A BBC TV correspondent trapped with his crew by gunfire directed towards the roof of the Rabaa al-Adawiya mosque remarked that gunfire was not just coming in, but also going out, from the mosque at the same time.
More significant is that Egyptian bystanders watching events from their balconies near the Nasr City intersection said they saw armed men among the MB protestors. None of this, not to mention the blocking of traffic at major intersections for four weeks, are examples of the “right to peaceful assembly” that the U.S. spokesman alluded to in his criticism of the Egyptian security and armed forces.
In the last weeks of the sit-ins – almost as if to provoke the authorities into action – the MB would send out groups of a few thousand from either the Nahda Square sit-in or the Rabaa al-Adawiya sit-in to march upon government offices. In several cases the marches were confronted not by the riot police but by Egyptians living in the neighborhoods where the MB protestors were attempting to assault ministerial buildings. And that is the element that seems to be missing from so much of the discourse – that this is not just a conflict between the MB and their Salafist allies with the armed forces and state security, but a conflict between the MB with most Egyptians, who are supported by the armed forces –and who according to public opinion polls, wanted this sit-ins ended and life, tourism and jobs to come back to normal. And in Cairo that opposition to the MB is overwhelming.
ELBARADEI AN OPPORTUNIST?
That is probably why Mohamed ElBaradei’s resignation on Wednesday as vice prime minster had been greeted with contempt by nearly every analyst on the evening TV talk shows and described as an opportunist, also by the Tamarod leadership who had hailed ElBaradei only last month as the symbol of resistance to Muslim Brotherhood rule. ElBaradei said he cannot take responsibility for the cabinet’s decision to end the sit-ins. But one might say that is ElBaradei’s way – not taking responsibility, taking on the leadership of the opposition to Mubarak and then travelling abroad for weeks on end and not being here to provide that leadership, announcing he would run for president and then presumably in the face of opposition from both Mubarkists and the Muslim Brotherhood, withdrawing as a candidate. His resignation does not come as a surprise.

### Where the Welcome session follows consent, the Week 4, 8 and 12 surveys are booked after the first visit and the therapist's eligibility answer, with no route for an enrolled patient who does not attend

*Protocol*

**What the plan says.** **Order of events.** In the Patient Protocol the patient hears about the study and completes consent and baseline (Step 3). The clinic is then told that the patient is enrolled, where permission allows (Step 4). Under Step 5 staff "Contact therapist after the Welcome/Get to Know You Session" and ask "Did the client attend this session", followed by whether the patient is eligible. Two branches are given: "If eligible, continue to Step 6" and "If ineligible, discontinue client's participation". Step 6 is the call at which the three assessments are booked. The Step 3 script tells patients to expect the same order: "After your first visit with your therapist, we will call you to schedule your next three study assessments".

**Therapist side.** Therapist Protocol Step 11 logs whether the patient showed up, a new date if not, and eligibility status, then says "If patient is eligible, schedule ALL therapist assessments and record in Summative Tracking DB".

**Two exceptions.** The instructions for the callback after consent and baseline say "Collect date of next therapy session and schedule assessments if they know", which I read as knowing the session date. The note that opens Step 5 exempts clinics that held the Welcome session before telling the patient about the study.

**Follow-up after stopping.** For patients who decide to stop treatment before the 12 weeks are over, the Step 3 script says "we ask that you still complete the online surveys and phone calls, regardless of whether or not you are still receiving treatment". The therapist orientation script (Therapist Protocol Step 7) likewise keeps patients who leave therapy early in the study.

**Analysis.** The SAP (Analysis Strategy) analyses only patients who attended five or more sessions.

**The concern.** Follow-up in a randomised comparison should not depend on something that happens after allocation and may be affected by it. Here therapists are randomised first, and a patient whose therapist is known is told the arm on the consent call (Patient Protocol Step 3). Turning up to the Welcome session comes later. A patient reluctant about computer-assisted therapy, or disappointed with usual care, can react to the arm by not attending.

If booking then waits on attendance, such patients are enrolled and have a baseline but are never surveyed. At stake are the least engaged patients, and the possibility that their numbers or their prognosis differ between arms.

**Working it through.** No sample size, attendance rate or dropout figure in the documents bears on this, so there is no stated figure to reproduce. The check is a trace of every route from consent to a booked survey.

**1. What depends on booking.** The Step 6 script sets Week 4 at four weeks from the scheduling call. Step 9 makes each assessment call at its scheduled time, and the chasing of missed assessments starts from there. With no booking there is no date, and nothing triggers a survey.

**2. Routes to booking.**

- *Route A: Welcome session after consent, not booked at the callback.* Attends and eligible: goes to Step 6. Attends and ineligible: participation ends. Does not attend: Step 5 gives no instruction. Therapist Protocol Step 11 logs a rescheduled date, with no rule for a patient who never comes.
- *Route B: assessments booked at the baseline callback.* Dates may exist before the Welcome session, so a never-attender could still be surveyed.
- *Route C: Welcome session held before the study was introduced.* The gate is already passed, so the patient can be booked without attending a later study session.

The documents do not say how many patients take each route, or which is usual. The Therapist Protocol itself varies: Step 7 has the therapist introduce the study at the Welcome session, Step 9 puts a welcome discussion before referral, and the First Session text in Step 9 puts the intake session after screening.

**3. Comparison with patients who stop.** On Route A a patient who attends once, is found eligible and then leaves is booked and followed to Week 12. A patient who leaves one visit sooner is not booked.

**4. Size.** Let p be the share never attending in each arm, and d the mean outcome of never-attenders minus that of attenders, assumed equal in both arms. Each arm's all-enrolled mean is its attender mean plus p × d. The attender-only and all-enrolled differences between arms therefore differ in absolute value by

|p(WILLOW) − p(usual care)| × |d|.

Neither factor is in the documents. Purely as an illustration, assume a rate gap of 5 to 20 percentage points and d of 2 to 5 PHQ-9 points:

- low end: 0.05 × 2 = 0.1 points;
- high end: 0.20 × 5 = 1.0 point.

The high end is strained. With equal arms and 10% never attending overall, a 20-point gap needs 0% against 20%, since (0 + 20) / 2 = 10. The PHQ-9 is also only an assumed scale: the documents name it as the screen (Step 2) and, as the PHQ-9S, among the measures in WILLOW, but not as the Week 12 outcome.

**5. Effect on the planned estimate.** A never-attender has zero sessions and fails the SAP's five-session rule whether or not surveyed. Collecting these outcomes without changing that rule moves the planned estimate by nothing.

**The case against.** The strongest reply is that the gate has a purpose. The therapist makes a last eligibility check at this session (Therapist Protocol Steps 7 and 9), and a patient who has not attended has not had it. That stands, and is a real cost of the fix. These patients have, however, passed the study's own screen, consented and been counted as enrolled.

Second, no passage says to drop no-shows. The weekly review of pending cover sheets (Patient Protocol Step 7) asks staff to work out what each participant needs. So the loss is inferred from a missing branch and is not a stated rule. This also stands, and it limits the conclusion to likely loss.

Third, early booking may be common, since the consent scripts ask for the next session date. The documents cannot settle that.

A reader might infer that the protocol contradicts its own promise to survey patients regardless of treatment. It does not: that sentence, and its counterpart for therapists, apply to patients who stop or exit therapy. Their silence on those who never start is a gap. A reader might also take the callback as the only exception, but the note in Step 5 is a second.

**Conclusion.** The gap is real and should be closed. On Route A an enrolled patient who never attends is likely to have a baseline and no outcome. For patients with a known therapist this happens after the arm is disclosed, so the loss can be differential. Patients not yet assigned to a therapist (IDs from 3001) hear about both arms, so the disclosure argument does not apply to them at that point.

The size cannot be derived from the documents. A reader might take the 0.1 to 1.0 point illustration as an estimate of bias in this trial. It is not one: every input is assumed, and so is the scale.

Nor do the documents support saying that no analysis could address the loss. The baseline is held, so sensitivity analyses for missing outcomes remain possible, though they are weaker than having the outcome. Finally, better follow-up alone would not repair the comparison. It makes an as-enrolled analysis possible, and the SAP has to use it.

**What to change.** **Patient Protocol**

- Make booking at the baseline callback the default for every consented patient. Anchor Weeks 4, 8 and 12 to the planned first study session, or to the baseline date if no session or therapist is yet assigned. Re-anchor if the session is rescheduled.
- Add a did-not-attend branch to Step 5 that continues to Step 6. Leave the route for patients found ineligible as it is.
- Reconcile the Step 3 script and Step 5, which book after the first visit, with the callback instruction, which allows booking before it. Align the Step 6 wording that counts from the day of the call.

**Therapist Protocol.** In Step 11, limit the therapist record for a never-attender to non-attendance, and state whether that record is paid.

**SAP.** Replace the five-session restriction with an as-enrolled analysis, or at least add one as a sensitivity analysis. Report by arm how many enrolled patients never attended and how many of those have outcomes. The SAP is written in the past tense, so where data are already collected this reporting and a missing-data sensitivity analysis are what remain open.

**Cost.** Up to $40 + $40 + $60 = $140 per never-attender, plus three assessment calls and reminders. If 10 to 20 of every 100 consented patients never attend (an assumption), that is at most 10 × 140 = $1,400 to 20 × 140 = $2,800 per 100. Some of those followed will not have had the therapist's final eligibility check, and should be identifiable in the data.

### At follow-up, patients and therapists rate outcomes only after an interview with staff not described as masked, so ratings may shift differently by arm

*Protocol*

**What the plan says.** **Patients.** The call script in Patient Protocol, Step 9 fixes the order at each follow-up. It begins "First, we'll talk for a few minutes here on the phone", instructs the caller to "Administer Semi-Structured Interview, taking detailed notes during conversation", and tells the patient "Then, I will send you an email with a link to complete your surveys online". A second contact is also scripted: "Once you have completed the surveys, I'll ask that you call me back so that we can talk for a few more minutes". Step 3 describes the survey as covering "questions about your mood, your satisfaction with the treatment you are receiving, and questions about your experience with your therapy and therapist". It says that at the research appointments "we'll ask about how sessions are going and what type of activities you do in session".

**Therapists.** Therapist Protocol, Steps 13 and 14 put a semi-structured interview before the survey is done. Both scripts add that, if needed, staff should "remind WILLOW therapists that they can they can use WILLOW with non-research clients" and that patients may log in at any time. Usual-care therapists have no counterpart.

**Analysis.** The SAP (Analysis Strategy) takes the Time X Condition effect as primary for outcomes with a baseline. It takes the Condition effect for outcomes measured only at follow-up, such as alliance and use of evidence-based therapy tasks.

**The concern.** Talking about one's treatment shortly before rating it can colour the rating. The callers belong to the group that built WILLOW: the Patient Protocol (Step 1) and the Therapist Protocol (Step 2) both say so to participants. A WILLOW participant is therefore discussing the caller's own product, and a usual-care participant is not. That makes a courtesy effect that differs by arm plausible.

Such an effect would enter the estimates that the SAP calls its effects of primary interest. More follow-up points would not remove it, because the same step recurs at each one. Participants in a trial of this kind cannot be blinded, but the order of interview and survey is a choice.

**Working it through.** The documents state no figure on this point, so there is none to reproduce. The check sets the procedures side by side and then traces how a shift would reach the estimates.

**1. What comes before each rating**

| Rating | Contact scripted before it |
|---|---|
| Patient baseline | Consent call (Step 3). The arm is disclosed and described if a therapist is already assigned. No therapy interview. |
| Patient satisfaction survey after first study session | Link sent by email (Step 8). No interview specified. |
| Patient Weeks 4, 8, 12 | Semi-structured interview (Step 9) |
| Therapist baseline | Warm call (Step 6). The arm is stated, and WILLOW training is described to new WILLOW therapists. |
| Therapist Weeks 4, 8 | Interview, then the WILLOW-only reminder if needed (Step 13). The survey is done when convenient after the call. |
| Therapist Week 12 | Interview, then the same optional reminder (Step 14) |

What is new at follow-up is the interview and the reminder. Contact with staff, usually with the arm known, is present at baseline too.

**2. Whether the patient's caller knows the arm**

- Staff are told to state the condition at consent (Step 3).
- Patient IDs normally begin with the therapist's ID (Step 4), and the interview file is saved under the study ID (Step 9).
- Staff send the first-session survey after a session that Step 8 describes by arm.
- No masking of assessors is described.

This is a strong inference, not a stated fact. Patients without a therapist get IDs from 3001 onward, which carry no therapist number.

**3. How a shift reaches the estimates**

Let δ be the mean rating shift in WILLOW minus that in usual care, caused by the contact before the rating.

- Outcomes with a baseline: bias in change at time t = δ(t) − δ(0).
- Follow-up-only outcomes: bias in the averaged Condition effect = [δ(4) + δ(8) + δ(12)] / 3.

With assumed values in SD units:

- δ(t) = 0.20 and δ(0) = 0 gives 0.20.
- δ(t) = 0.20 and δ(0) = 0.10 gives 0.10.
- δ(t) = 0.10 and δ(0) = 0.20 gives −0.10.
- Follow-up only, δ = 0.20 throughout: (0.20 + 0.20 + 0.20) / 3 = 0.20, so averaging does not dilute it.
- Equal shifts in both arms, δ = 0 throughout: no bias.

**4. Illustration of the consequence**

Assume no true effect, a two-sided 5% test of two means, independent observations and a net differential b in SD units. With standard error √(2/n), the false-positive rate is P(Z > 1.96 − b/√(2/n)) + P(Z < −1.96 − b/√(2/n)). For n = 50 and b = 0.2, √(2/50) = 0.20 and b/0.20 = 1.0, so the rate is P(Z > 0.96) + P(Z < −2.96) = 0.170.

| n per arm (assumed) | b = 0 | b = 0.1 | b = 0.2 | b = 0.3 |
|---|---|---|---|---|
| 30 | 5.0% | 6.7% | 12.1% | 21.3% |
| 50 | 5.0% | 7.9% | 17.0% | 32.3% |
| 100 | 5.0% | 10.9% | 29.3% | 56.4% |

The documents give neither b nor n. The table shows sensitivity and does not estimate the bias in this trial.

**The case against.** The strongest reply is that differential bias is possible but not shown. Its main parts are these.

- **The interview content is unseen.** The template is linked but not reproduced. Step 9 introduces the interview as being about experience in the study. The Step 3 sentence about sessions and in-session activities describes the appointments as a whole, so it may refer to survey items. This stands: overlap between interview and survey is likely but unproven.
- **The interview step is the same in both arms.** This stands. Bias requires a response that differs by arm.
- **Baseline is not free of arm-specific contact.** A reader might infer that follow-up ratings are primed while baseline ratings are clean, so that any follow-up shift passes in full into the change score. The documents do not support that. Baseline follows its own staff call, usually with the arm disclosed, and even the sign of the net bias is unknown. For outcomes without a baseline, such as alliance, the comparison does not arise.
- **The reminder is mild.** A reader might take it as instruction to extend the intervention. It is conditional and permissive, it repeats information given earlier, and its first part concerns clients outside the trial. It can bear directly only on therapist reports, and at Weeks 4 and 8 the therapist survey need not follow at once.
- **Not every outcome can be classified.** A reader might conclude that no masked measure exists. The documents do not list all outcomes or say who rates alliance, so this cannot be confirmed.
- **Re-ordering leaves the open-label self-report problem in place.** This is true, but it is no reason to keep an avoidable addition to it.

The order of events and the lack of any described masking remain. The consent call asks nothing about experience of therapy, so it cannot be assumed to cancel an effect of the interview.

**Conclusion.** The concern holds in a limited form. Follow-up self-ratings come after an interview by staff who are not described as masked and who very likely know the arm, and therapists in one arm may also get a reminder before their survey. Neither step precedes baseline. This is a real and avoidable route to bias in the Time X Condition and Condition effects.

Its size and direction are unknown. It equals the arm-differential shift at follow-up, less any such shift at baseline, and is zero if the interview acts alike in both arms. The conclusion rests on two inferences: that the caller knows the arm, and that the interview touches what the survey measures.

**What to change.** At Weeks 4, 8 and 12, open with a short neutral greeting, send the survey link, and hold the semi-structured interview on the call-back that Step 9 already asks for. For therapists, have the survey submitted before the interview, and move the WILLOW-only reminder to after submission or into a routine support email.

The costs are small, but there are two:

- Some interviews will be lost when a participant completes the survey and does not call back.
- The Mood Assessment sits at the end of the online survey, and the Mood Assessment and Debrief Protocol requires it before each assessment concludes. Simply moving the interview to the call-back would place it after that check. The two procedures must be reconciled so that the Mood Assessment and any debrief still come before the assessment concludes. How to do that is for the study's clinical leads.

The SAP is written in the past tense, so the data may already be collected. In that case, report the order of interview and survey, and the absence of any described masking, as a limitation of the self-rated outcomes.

A massacre is not combat. A massacre is the unprovoked slaughter of non-violent, peaceful civilians, or of combatants who have already surrendered. Neither case was applicable on Wednesday. There has been a tragic loss of life, particularly at Nasr City, but the MB should remember the saying that sometimes one may not like what one gets, when one gets what one wishes for.
What I mean by that is, one cannot say day after day, as the Muslim Brothers at both sit-ins have said, that they welcome martyrdom, that they are more than ready to die for their cause, and they have brought their wives and children to the sit-ins and they are willing for them to die also. You cannot say this day after day, and then cry out in horror and shock: “Look, the police are killing us!” What happened on Wednesday will be further unraveled, but this time, the particularly tragic case of the Muslim Brotherhood shows they have underestimated the degree that they have alienated just about everybody else in this country.
To read more from Abdallah Schleifer on current affairs in the Middle East see his other recent posts:
Western Media Misunderstands Egypt
How Al-Jazeera Skews its Coverage of Egypt
Chemical Warfare in Syria: Who and Why?